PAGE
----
User Guide - virtualenv (2023)


Virtualenv has a basic command:

venv virtual environment

This will create a python virtual environment with the same version as virtualenv installed in the subdirectoryvenv. The command line tool has several flags that change the behavior of the tool. A complete list can be found hereCLI-Flags.

The tool works in two phases:

  • Phase 1discovers a Python interpreter from which to create a virtual environment (by default, this is the same Python as thevirtual environmentexpires, but we can change this via thePAGPossibility).

  • Level 2creates a virtual environment on the specified destination (Meta), this can be broken down into four further sub-steps:

    • Create a python that corresponds to the target python interpreter from phase 1,

    • Install (bootstrap) seed packages (one or more of theNugget,configuration tools,Rad) in the created virtual environment,

    • Install the activation scripts in the virtual environment binary directory (these allow end users toActivatethe virtual environment from different shells).

    • Create files that mark the virtual environment as ignored by version control systems (we currently only support Git as Mercurial, Bazaar, or SVN do not support skipping files in subdirectories). This step can be skipped withno-vcs-ignorePossibility.

The Python in your new virtual environment is effectively isolated from the Python used to create it.

discovery of python#

The first thing we need to be able to create a virtual environment is a Python interpreter. This tells the tool what kind of virtual environment you want to create, think of it like this: version, architecture, implementation.

virtual environmentSince this is a Python application, there is always at least one available, thevirtual environmentitself and as such is the element recognized by default. That is, when you installvirtual environmentsubpython3.8, virtualenv creates virtual environments that also match the default version3.8.

The Python virtual environments that are typically created are not stand-alone. A complete python package usually consists of thousands of files, so it is not efficient to reinstall all of python in a new folder. Instead, virtual environments are mere shells containing little of their own and borrowing most of the Python system (that's what you installed when you installed Python yourself). This means that when you upgrade your system to Python, your virtual environmentscouldbreak, so be careful. The advantage of this, relative to the Python system, is that creating virtual environments can be fast.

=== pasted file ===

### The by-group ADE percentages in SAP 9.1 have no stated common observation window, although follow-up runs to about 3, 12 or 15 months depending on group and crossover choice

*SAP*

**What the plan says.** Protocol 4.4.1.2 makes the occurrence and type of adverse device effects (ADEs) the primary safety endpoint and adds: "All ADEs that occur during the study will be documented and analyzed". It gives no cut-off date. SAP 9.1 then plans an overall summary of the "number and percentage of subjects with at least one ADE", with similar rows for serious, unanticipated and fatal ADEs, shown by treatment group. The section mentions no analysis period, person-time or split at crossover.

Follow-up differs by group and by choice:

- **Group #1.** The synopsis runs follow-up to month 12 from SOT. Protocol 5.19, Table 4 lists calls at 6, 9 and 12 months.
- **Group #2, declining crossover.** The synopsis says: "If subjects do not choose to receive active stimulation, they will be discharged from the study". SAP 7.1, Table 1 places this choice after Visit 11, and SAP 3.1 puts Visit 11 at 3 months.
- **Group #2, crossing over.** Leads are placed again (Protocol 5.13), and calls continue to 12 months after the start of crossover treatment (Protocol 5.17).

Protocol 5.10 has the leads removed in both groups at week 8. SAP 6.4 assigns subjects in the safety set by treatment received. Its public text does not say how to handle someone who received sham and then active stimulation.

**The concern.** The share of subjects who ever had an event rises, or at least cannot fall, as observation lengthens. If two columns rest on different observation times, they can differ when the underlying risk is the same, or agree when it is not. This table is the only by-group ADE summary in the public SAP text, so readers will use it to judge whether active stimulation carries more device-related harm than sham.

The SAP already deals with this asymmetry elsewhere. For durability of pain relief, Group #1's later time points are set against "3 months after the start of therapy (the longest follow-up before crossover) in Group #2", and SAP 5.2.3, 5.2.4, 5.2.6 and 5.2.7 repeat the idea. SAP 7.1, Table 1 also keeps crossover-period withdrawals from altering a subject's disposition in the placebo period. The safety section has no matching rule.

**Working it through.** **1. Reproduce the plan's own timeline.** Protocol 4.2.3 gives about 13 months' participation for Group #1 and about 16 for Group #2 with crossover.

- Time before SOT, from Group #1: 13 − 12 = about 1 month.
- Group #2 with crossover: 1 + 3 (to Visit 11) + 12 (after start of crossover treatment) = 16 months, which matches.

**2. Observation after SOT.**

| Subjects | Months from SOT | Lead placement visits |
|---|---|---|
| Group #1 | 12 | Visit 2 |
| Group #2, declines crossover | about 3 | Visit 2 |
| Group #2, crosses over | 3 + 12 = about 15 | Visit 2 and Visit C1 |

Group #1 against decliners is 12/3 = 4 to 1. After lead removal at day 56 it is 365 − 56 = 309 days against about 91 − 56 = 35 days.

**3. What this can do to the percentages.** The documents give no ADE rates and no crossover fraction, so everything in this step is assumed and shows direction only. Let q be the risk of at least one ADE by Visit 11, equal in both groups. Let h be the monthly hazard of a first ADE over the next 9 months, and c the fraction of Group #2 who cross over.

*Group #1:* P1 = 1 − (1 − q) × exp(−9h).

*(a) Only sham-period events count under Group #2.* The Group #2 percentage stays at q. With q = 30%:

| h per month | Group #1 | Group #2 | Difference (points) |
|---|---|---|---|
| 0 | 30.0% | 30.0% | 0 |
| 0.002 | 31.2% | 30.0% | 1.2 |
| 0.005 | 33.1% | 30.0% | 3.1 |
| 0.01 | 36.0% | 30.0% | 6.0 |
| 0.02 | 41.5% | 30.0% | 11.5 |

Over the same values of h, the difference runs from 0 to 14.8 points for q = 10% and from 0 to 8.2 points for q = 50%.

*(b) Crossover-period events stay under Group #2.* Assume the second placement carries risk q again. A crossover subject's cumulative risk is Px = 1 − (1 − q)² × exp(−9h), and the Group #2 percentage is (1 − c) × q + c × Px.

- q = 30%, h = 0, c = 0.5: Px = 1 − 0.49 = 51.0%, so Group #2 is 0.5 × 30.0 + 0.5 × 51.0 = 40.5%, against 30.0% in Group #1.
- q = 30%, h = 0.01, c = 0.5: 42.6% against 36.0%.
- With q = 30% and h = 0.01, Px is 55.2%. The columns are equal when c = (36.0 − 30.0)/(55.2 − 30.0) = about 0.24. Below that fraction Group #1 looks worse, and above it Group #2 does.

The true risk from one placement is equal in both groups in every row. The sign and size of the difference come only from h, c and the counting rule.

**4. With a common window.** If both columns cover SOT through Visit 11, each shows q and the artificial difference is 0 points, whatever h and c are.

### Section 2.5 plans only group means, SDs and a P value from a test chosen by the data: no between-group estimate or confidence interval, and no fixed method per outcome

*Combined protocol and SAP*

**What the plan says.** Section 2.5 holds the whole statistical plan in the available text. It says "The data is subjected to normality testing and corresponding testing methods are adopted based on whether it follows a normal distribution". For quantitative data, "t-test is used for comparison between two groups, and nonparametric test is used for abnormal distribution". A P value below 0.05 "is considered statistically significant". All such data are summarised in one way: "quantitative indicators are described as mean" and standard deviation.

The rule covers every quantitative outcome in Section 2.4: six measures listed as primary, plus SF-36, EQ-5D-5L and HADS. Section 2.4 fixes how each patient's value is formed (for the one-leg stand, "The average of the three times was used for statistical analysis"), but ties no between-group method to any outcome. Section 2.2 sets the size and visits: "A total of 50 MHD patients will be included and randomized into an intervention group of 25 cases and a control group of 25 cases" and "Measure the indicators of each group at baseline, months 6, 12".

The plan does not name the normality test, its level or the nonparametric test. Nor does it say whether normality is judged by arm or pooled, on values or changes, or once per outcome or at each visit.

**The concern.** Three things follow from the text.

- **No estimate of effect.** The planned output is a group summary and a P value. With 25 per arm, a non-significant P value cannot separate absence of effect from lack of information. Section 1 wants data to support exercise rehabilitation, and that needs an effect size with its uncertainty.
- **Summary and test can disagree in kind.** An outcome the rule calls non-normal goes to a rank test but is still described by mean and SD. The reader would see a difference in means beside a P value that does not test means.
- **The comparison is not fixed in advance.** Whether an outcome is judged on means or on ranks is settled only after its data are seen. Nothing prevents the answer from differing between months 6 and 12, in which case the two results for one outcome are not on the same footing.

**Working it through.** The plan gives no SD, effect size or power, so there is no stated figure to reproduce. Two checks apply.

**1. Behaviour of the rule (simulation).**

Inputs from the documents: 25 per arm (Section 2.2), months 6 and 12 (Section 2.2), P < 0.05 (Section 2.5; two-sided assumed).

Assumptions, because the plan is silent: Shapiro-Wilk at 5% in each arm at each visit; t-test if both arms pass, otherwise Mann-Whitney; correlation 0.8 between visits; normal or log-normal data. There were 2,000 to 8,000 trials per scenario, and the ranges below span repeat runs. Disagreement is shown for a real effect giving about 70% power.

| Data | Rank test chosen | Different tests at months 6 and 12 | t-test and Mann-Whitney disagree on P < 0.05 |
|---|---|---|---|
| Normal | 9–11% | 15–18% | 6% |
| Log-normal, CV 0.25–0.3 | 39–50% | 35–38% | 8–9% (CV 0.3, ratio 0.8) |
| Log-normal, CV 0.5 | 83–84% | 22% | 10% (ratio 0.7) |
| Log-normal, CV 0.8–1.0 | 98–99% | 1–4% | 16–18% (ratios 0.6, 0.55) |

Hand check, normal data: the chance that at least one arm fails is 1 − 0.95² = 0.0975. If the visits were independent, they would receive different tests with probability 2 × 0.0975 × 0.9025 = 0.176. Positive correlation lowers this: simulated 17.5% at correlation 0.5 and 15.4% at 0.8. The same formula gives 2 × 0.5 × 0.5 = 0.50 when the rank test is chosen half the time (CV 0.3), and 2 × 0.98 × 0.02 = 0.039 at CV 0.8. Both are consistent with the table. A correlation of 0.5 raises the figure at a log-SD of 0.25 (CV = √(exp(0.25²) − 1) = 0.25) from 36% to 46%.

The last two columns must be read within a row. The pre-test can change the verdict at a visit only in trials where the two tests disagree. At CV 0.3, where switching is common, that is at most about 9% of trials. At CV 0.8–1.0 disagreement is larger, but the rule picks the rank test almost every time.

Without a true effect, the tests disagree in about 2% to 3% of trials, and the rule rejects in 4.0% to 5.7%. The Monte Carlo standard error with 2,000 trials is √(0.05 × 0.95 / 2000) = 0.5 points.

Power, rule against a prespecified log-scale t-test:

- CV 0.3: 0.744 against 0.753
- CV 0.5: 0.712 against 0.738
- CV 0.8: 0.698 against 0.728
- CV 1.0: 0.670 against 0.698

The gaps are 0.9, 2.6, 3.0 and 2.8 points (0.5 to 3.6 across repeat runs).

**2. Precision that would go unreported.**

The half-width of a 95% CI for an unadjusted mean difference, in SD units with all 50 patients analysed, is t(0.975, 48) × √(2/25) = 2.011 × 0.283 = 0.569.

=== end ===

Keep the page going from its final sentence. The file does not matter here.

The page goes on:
Here we describe the built-in mechanism (note that this can be extended via plugins). The CLI flagPAGoPitonallows you to provide a Python specifier for the type of virtual environment you want, the format is:

  • a relative/absolute path to a Python interpreter,

  • an identifier that identifies the Python implementation, version, and architecture in the following format:

    {Piton implementation Name}{execution}{architecture}

    We have the following restrictions:

    • The Python implementation consists entirely of alphabetic characters (Pitonmeans any implementation, and if absent, it is used by defaultPiton),

    • version is a version number separated by dots,

    • architecture is-64o-32(lack of fundsany).

    For example:

    • python3.8.1means any versioned Python implementation3.8.1,

    • 3means any Python implementation with major version3,

    • cpython3means aCPythonDeployment with version3,

    • pypy2means a Python interpreter with thePyPyImplementation and major version2.

    Given the specifiervirtual environmentwill use the following strategy to discover/find the system executable:

    • If we're on Windows, look in the Windows registry and see if we see any registered Python implementations that meet the specification. This is in line with the expectations set withinPEP-514

    • Try to find a matching python executable in the folders listed in theFARenvironmental variable. In this case, we are trying to find an executable that has a name more or less similar to the specification (see the implementation code for the exact logic).


As described above, virtual environments usually just borrow things from the Python system, they don't contain all the data from the Python system. The python executable version is coded in the python exe itself. So when you upgrade your system to Python, your virtual environment will still report the pre-upgrade version, even though all additional content (standard library, binary libraries, etc.) other than the executable is now of the new version.

Barring major incompatibilities (they rarely happen), the virtual environment will still work, but other than the content embedded in the Python executable, it behaves like the updated version. If Python from a virtual environment is specified as the target Python interpreter, we create virtual environments that conform to the new version of Python on the system, not the version reported by the virtual environment.


These actually set up the virtual environment, usually as a reference to the Python system. virtualenvat currently has two types of virtual environments: